Why Every Dog Should Love Quantum Physics 3: Computers

Quantum physics can sometimes seem so arcane that even humans don't need to worry about it, let alone dogs. It's actually tremendously important to our modern world. In fact, if you're reading this on a computer (and how else would you be getting it?), you have quantum physics to thank for it.

Computers are based on millions of tiny transistors manufactured on chips of silicon. These transistors are combined together to make "bits" that can be in one of two states, which we call "0" and "1." Manipulating these bits lets us do mathematical operations, write books about dogs, and watch videos of humiliating things happening to cats. And none of that would be possible without a detailed understanding of how electrons behave in a solid material.

As every dog knows, atoms are made up of electrons bound to positively charged nuclei. When you bring two atoms close together, you find that some of the electrons in those atoms become uncertain about which atom they belong to, and sort of spread out over the two atoms together. As you add more atoms, you add more confused electrons, until you have a solid chunk of material in which many of the electrons are sort of spread out through the whole solid.

The properties of a given material-- whether it's a conductor or an insulator, how it conducts heat, etc.-- depend on the details of how the atoms making it up go together-- how many electrons they have, what sort of crystal they make, etc. If you change the composition of a material in just the right way, you can make big changes in how it behaves. Pure silicon is a pretty mediocre conductor of electricity, but if you "dope" it by adding a few atoms of arsenic-- maybe one for every 10,000 silicon atoms-- you can make a material that is a better conductor, because it has some extra electrons that can move around and carry current. Add a few gallium atoms instead, and you take away some of the electrons that would normally be in silicon. This also turns out to be a better conductor, because the missing electrons give room for other electrons to shift around, carrying current.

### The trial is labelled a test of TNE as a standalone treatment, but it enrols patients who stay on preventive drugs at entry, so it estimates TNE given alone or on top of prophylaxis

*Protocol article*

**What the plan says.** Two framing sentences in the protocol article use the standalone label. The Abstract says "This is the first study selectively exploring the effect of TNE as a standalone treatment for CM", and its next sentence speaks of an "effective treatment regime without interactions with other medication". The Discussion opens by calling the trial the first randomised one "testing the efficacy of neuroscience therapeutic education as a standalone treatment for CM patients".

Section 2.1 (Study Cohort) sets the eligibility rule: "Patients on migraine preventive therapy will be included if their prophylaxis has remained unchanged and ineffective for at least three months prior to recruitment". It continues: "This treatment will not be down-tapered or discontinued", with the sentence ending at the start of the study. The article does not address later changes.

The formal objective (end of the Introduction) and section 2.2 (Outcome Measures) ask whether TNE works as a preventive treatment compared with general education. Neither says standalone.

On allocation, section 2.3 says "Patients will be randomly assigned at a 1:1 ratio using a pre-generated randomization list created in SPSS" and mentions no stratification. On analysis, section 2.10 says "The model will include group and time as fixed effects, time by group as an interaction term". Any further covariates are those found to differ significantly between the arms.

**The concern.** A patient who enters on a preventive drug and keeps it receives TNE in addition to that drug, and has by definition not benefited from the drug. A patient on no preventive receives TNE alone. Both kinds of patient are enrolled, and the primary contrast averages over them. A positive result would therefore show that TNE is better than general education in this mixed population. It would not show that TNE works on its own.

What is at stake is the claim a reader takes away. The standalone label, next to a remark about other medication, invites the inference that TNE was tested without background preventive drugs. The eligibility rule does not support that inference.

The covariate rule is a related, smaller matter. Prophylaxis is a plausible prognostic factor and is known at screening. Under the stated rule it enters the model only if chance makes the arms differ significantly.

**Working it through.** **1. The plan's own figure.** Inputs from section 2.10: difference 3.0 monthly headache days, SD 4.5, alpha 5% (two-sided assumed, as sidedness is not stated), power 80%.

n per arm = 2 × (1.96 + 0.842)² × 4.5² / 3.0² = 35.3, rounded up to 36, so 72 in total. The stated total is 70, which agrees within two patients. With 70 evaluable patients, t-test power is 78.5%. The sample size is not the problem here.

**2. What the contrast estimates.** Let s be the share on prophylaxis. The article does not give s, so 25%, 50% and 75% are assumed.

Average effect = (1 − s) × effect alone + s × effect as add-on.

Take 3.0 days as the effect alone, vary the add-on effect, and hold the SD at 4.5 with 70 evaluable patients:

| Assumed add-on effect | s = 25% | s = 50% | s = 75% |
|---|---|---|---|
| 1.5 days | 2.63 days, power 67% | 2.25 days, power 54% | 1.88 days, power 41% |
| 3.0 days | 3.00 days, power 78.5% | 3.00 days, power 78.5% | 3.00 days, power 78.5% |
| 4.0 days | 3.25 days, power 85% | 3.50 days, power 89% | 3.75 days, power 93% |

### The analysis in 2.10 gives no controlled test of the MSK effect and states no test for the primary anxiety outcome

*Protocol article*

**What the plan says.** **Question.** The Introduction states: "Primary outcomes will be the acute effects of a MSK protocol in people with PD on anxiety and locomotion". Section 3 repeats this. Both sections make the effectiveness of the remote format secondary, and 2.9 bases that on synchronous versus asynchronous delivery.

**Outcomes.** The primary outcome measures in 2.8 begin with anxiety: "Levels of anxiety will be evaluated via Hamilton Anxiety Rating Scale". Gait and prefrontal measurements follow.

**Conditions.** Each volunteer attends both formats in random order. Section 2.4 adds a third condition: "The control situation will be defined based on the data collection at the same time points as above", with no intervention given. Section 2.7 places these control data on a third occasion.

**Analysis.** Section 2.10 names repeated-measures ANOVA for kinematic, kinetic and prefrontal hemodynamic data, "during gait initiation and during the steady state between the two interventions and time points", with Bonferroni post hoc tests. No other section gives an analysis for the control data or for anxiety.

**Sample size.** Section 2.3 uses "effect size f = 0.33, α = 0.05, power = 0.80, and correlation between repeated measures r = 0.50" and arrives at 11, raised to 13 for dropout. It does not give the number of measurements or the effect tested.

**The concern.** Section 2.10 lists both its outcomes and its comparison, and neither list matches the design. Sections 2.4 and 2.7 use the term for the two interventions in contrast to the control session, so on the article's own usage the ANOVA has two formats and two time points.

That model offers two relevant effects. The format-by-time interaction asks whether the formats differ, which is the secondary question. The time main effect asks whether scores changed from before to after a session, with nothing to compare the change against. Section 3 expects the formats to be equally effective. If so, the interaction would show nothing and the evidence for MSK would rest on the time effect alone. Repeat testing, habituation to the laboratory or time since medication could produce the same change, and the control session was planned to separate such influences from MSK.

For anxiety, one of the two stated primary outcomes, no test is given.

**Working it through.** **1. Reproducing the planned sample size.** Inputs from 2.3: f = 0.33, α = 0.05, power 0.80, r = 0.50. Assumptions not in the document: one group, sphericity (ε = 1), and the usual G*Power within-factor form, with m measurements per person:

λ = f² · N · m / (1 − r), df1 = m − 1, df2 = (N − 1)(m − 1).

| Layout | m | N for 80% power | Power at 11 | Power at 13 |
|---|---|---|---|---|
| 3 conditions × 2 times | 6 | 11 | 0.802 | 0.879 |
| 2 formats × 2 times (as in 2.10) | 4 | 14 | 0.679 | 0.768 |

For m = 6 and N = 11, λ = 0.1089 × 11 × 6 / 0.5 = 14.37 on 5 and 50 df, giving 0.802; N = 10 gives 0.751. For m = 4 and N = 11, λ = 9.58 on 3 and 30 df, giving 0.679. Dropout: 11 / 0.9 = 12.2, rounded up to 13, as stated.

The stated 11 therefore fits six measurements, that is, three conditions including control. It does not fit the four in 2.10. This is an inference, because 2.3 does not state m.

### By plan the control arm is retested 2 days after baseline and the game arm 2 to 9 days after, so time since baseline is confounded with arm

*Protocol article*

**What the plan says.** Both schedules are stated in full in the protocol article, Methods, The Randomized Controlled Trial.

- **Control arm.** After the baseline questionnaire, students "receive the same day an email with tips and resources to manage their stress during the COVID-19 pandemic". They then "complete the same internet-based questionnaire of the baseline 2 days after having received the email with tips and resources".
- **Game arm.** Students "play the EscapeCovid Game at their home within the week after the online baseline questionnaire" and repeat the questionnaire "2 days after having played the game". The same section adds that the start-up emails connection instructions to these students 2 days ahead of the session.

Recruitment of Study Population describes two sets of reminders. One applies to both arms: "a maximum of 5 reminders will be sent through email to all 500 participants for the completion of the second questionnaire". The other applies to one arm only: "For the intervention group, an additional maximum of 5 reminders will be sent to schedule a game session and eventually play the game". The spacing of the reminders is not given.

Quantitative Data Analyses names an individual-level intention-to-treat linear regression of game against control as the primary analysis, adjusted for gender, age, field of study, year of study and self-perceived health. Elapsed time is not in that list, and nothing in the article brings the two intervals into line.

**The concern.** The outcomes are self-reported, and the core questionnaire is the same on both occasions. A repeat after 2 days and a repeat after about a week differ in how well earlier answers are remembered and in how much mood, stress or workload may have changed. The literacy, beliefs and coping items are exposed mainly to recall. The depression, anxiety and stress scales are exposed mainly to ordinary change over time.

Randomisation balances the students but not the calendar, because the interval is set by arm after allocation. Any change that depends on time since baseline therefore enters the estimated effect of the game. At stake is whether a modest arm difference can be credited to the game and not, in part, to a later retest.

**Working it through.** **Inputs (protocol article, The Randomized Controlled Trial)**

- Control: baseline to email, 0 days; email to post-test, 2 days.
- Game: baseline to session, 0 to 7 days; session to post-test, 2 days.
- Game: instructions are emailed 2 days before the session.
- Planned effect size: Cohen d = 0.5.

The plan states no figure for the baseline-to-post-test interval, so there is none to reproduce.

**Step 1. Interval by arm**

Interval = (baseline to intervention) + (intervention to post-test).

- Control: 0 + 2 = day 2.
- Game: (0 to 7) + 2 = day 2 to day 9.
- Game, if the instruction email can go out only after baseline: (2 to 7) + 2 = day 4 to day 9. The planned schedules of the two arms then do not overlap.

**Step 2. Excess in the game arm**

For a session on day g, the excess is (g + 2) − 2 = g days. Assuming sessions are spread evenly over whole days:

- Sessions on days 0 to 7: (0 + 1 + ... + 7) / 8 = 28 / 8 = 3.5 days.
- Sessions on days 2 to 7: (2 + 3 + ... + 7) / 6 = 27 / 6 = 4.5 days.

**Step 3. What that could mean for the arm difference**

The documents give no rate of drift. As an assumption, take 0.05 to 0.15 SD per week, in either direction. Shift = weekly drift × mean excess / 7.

If you put two pieces of silicon together, one doped with arsenic, and one doped with gallium, you can make a diode, which will allow current to flow in only one direction. If you put three pieces together in the right way, you can make a transistor, which can act like a switch turning current on and off. If you know exactly what you're doing, you can make lots of transistors in a single block of silicon, by adding different amounts of dopant to different parts of the block, and when you do that, you can string those transistors together to make a computer chip.

None of that-- diodes, transistors, or computer chips-- would be possible without quantum physics. So, when you fire up YouTube to watch some silly videos, you're really making use of quantum physics, along with all the other cool stuff xkcd talked about.

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